1. Activity associated with coronal mass ejections at solar minimum - SMM observations from 1984-1986

    Science.gov (United States)

    St. Cyr, O. C.; Webb, D. F.

    1991-01-01

    Seventy-three coronal mass ejections (CMEs) observed by the coronagraph aboard SMM between 1984 and 1986 were examined in order to determine the distribution of various forms of solar activity that were spatially and temporally associated with mass ejections during solar minimum phase. For each coronal mass ejection a speed was measured, and the departure time of the transient from the lower corona estimated. Other forms of solar activity that appeared within 45 deg longitude and 30 deg latitude of the mass ejection and within +/-90 min of its extrapolated departure time were explored. The statistical results of the analysis of these 73 CMEs are presented, and it is found that slightly less than half of them were infrequently associated with other forms of solar activity. It is suggested that the distribution of the various forms of activity related to CMEs does not change at different phases of the solar cycle. For those CMEs with associations, it is found that eruptive prominences and soft X-rays were the most likely forms of activity to accompany the appearance of mass ejections.

  2. The nature of the solar activity during the Maunder Minimum revealed by the Guliya ice core record

    Institute of Scientific and Technical Information of China (English)

    2000-01-01

    Whether the solar activity was very low, and especially whether the solar cycle existed, during the Maunder Minimum (1645-1715 AD), have been disputed for a long time. In this paper we use the Guliya NO3- data, which can reflect the solar activity, to analyze the characteristics of the solar activity during the Maunder Minimum. The results show that the solar activity was indeed low, and solar cycle displayed normal as present, i.e. about 11a, in that period. Moreover, it was found that the solar activity contains a 36-year periodic component probably, which might be related to the variations in the length of the sunspot cycle. This finding is of importance for the study of the relationship between the sun variability and the Earth climate change.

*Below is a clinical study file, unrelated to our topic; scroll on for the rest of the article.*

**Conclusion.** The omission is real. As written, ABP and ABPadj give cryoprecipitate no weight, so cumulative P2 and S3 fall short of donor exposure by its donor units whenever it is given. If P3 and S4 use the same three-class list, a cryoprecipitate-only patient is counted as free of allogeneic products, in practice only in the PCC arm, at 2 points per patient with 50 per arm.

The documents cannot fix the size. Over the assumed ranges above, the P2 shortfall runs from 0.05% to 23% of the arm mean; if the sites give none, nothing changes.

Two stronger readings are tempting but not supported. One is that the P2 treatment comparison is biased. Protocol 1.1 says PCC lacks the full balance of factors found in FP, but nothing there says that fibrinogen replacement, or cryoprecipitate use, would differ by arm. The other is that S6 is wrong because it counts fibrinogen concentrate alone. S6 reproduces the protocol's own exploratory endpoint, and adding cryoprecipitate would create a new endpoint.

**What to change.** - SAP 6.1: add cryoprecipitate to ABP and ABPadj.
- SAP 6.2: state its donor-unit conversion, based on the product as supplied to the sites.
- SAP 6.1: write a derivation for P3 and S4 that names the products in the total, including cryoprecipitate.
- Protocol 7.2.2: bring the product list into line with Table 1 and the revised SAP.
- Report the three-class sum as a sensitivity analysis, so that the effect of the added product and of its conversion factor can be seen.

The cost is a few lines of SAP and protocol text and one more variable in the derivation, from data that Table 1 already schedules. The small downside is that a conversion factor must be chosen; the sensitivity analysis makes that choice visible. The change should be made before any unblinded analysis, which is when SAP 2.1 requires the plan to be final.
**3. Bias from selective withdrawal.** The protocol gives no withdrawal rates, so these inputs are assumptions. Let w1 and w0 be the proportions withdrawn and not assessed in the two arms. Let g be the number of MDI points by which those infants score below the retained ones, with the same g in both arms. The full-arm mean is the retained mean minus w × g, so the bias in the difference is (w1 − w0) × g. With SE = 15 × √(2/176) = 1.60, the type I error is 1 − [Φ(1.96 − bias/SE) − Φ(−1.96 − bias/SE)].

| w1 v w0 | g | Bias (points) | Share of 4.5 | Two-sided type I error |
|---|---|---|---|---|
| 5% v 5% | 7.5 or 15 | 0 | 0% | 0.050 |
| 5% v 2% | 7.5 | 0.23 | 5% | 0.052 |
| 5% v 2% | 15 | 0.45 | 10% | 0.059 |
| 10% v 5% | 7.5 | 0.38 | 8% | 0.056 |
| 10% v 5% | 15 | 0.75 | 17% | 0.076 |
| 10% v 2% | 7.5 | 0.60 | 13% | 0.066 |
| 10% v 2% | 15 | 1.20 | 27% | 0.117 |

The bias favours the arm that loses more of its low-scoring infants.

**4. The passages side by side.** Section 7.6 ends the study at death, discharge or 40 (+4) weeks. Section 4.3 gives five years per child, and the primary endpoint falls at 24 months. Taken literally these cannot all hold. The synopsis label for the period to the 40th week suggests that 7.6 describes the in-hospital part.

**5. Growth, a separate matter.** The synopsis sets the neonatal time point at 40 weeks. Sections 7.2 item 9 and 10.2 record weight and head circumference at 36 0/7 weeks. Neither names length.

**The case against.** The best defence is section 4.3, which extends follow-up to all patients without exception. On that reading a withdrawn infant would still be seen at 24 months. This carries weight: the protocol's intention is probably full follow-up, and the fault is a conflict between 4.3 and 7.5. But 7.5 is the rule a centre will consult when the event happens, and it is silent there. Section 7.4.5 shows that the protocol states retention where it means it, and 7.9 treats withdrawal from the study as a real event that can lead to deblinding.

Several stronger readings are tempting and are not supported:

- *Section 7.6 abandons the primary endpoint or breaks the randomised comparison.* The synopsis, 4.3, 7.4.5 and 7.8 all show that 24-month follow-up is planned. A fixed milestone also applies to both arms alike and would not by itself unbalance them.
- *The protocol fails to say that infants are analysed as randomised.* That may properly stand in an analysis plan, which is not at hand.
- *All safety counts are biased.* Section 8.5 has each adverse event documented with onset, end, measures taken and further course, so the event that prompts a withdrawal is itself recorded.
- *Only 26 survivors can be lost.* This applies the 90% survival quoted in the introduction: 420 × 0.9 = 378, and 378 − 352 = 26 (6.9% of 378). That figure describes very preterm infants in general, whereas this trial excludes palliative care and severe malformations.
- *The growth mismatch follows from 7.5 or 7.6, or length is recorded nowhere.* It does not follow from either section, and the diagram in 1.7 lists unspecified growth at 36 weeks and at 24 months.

3. Minimum Configuration Insensitive Multifunctional Current-Mode Biquad Using Current Conveyors and All-Grounded Passive Components

    Directory of Open Access Journals (Sweden)

    W. Chunhua

    2010-04-01

    Full Text Available This paper proposes a new current conveyorbased high-output impedance single-input three-output current mode filter with minimum configuration. It contains two dual output second generation current conveyors, one third generation dual output current conveyor, and four grounded resistors and capacitors. The circuit simultaneously provides low-pass, band-pass, and high-pass filtering outputs, without any passive component matching conditions and restrictions on input signals. Additionally, the proposed circuit offers following advantages: Minimum active and passive element count, high output and low input impedances, suitable for cascading identical currentmode sections, all passive elements are grounded (no virtual grounding, low natural frequency and Q-factor sensitivities. The influences of non-ideal current conveyors on the proposed circuit are researched in the last.

  4. THE CHROMOSPHERIC SOLAR MILLIMETER-WAVE CAVITY ORIGINATES IN THE TEMPERATURE MINIMUM REGION